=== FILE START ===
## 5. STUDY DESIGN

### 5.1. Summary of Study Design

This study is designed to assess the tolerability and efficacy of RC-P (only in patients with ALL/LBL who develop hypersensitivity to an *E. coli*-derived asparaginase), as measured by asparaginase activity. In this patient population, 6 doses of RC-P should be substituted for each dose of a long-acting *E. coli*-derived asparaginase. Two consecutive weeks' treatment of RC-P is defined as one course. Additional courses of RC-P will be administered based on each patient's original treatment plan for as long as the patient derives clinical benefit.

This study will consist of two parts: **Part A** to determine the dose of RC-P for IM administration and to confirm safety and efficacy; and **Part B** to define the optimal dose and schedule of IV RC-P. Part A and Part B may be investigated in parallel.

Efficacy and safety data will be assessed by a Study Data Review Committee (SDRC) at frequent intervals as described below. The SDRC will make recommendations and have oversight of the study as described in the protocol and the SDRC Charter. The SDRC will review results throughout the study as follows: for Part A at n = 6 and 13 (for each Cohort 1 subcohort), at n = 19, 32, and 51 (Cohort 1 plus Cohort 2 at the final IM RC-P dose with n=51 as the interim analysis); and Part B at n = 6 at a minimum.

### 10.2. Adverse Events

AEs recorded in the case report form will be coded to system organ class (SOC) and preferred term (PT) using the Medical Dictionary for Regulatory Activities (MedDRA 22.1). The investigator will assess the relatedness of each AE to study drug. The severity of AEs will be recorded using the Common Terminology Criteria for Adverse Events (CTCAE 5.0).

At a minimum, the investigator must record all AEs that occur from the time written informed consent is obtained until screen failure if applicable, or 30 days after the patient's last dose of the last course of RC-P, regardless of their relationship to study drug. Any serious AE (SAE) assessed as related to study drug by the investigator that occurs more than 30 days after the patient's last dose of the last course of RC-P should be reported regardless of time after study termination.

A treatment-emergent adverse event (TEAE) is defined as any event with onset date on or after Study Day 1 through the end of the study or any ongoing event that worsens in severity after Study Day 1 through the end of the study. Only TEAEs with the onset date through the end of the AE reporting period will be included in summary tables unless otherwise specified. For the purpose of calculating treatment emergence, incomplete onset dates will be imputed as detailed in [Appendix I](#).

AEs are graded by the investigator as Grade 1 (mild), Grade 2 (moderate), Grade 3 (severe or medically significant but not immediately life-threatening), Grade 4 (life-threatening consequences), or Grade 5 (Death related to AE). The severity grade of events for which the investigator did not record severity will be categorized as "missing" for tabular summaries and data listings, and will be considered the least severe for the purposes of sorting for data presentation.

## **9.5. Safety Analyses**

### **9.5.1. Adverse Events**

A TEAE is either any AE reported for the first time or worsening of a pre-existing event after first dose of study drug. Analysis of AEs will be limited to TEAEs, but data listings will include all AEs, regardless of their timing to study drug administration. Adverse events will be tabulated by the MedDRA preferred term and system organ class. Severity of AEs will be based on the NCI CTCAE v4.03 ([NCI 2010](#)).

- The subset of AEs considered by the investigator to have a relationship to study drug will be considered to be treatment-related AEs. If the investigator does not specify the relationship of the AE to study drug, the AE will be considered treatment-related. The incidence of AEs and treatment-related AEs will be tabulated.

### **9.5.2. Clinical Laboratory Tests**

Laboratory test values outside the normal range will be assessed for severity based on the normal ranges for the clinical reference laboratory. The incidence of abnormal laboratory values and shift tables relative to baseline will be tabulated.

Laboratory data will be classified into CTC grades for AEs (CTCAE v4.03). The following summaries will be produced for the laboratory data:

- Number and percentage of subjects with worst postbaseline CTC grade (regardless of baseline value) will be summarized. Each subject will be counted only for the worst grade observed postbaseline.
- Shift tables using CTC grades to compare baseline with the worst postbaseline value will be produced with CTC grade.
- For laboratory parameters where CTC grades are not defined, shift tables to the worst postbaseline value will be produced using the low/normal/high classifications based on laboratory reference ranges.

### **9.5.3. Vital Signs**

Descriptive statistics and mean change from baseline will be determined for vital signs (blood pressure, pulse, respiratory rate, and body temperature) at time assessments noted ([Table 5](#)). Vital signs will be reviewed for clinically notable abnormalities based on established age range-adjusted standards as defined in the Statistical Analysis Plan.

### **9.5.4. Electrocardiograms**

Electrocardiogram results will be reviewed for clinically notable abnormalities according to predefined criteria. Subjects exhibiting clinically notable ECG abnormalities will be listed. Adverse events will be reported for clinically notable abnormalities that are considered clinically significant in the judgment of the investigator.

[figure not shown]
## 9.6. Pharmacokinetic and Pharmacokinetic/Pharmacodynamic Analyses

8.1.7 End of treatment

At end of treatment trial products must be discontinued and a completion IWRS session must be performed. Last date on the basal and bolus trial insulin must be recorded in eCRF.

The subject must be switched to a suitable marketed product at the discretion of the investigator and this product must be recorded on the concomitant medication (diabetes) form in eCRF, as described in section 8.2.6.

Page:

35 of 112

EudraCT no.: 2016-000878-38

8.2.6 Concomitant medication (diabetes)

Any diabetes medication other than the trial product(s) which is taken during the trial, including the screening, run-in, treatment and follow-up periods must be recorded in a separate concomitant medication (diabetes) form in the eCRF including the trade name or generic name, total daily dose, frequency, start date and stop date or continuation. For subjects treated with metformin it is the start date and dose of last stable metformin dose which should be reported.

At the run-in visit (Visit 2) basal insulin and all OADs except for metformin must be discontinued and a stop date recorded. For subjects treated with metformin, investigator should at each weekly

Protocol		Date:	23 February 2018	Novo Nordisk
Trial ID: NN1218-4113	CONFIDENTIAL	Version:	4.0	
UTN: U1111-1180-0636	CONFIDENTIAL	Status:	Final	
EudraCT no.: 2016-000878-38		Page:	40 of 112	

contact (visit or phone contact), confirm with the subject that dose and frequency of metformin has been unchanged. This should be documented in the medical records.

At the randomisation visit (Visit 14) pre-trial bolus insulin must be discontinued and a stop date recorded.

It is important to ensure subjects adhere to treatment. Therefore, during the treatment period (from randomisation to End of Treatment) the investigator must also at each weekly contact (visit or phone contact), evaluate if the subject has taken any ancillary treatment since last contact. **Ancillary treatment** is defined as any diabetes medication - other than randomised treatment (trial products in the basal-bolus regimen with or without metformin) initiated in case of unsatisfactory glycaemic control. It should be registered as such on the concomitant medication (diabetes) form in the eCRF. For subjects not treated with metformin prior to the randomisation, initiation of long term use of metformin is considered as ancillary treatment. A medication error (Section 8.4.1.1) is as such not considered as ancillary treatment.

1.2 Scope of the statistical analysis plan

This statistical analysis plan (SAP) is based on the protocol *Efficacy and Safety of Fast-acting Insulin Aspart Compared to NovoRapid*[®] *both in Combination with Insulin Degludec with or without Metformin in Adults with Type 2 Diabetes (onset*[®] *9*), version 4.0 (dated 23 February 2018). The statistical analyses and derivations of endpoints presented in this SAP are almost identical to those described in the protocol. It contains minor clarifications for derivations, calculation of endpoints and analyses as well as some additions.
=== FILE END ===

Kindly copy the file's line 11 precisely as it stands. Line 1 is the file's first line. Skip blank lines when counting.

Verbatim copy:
## **9.5. Safety Analyses**